The Harlem Honeys and Bears want everybody in the pool All-black synchronized swimming team is breaking the stereotypes of African-Americans and swimming Photos and Story by Jackie Molloy February 1, 2018

March 10, 2018

Jean Miller and Luther Gales practice their deep end routine together on July 14, 2017, at the Hansborough Recreation Center in Harlem, New York. Jackie Molloy for The Undefeated

On a Monday afternoon in Harlem, New York, Luther Gales emerges from a locker room beside the swimming pool at the Hansborough Recreation Center dressed in black swim trunks. A member of the Harlem Honeys and Bears synchronized swim team, Gales, 77, stands at the edge of the pool, stretches his red swim cap over his head and jumps into the deep end to swim some warm-up laps.

The all-black senior synchronized swim team has been around since 1979. Today, the 24 active members range in age from 58 to 95 and compete in city and state competitions every year. The team meets three days a week to practice its routines, including its signature pyramid performed to “Chariots of Fire” by Vangelis Papathanassiou.

No matter their age, disability or challenge, coach and choreographer Oliver Footé makes sure there is a formation each member can participate in. The recreation center has a pool lift for those who cannot use the stairs. Some members say they feel the freest in the water, no longer needing their wheelchair, cane or walkers. Footé will create different segments for members with disabilities, showcasing their strengths. Swimming helps build muscular and cardiovascular strength and is a great exercise for seniors because it presents little risk of injury, is low-impact and improves flexibility.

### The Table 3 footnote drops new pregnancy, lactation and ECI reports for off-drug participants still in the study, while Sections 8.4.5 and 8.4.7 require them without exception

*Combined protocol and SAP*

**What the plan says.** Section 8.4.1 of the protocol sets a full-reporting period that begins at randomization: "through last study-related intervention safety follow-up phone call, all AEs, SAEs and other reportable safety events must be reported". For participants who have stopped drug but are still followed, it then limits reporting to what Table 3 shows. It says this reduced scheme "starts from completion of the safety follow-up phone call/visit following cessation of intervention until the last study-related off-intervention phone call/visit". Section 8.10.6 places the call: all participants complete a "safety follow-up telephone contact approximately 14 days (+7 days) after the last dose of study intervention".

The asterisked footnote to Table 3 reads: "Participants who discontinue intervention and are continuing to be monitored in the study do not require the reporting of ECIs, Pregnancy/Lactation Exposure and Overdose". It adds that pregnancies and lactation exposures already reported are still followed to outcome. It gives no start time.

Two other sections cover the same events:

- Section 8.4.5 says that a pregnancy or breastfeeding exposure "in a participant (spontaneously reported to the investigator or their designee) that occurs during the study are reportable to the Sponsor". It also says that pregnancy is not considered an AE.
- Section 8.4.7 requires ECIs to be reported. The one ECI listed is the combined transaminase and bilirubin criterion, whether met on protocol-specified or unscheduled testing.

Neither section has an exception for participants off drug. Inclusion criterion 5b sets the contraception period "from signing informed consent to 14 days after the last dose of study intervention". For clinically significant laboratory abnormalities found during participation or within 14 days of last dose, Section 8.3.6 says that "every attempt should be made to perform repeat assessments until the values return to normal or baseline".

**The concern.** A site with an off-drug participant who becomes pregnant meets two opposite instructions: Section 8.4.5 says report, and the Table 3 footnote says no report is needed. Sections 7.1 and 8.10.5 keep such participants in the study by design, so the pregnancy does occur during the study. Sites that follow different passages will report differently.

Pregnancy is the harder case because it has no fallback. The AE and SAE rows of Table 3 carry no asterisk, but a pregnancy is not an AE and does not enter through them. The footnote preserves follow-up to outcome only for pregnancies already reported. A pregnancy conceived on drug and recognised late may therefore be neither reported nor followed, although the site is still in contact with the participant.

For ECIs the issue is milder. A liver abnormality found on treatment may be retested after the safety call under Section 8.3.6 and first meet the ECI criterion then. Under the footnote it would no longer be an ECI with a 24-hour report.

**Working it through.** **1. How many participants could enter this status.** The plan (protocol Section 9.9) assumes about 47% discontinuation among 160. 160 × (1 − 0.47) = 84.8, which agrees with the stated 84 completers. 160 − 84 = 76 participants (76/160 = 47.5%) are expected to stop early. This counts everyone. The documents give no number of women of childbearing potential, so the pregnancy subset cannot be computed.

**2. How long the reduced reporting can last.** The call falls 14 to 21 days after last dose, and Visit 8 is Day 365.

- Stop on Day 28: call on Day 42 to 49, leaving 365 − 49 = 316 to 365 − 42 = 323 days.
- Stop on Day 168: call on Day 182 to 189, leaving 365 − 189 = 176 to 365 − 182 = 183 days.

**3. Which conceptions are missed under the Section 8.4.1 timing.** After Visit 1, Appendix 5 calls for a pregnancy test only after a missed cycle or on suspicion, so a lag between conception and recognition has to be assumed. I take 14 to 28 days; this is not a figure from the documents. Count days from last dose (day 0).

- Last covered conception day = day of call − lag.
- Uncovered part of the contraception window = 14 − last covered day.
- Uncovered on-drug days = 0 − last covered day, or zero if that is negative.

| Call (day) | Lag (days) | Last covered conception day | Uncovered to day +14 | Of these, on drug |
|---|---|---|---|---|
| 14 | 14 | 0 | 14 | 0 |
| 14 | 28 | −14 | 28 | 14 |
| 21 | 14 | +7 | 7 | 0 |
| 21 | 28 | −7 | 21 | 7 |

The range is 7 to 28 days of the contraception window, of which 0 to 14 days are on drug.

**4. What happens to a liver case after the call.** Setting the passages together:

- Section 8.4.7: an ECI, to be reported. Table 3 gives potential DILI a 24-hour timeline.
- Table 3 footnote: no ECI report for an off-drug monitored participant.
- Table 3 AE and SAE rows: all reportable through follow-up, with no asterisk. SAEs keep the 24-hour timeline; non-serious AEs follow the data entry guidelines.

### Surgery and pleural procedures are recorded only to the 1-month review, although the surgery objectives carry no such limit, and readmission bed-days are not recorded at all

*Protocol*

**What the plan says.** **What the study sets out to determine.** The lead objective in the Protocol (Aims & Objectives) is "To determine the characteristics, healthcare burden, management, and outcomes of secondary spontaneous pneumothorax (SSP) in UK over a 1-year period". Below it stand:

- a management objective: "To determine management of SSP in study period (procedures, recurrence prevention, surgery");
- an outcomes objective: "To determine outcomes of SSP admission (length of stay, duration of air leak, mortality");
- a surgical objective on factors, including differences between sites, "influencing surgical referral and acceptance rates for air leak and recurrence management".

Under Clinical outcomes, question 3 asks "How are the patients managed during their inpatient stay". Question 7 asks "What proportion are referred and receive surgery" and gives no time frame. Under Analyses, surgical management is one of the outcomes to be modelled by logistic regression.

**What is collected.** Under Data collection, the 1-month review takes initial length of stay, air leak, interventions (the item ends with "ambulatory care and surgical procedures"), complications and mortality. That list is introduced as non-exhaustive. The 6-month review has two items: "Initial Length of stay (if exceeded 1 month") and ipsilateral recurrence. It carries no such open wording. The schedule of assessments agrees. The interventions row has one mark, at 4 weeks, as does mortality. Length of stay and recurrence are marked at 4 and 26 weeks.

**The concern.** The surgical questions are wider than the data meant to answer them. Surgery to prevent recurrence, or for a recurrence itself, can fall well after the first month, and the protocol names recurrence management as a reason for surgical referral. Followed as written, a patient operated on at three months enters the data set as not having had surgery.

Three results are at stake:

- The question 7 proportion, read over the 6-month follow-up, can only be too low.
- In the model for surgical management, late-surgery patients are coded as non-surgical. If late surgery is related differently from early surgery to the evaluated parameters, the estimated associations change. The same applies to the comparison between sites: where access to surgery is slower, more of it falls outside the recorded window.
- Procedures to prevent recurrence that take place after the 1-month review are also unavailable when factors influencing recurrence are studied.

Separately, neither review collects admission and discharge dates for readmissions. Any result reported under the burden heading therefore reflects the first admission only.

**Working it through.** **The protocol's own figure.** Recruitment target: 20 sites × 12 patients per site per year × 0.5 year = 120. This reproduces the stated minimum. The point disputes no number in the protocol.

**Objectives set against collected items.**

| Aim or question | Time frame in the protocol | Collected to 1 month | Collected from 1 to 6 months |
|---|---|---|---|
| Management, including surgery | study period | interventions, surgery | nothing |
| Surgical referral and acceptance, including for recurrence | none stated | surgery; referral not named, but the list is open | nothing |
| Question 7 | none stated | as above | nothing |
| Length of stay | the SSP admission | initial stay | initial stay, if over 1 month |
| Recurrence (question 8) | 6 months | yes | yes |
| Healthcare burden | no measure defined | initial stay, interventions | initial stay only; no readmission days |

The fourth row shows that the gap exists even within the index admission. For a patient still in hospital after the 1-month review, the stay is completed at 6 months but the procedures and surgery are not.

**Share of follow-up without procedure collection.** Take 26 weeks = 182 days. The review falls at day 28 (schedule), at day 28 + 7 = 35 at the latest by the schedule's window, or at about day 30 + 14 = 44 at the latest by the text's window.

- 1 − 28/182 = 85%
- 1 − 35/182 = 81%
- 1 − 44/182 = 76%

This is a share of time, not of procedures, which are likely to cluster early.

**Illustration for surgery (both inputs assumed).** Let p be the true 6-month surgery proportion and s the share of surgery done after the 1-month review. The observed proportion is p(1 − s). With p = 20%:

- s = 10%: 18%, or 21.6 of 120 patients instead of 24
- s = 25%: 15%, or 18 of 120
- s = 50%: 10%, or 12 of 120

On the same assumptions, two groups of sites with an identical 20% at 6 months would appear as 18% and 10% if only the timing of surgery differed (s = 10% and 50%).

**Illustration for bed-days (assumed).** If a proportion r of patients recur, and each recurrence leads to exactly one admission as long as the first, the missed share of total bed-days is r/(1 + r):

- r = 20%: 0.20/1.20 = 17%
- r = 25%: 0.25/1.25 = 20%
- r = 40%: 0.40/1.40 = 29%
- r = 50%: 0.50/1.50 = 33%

Gales, a retired housing police officer and a former Marine, is at the pool about five days a week. When not practicing with the Honeys and Bears, Gales, along with other members of the team, spends afternoons teaching young swimmers for free. Gales wants to break the stereotype that black people can’t swim and wants to integrate swimming into black recreational culture, he said.

According to research from the USA Swimming Foundation, 70 percent of African-Americans don’t know how to swim. The Centers for Disease Control and Prevention says that black children drown at 5.5 times the rate of other children. Formal swim lessons can reduce the likelihood of childhood drowning significantly.

Rasheedah Ali (left) and Luther Gales prepare for the Harlem Honeys and Bears practice on June 26, 2017, in the Hansborough Recreation Center. Both Ali and Gales are longtime members of the all-black synchronized swim team that practices in Harlem, New York.

Luther Gales puts his goggles on at the edge of the pool before the Harlem Honeys and Bears practice at the Hansborough Recreation Center. Gales recently competed in the national Senior Olympics and came home with three ribbons.

Members of the Harlem Honeys and Bears warm up before practice. Some team members need extra assistance to get into the swimming pool, like Rasheedah Ali, who uses a pool lift to get into the water.

Members of the Harlem Honeys and Bears practice a formation.

Luther Gales underwater before practice on July 14, 2017, in a pose he calls “black Jesus.”

Members of the Harlem Honeys and Bears practice a formation.

Luther Gales practices the backstroke during practice on July 14, 2017, at the Hansborough Recreation Center. The team practices three times a week for one hour.

Members of the Harlem Honeys and Bears practice a formation on July 14, 2017.

 The News member of the team working hard on his routine 3,2018

 

 

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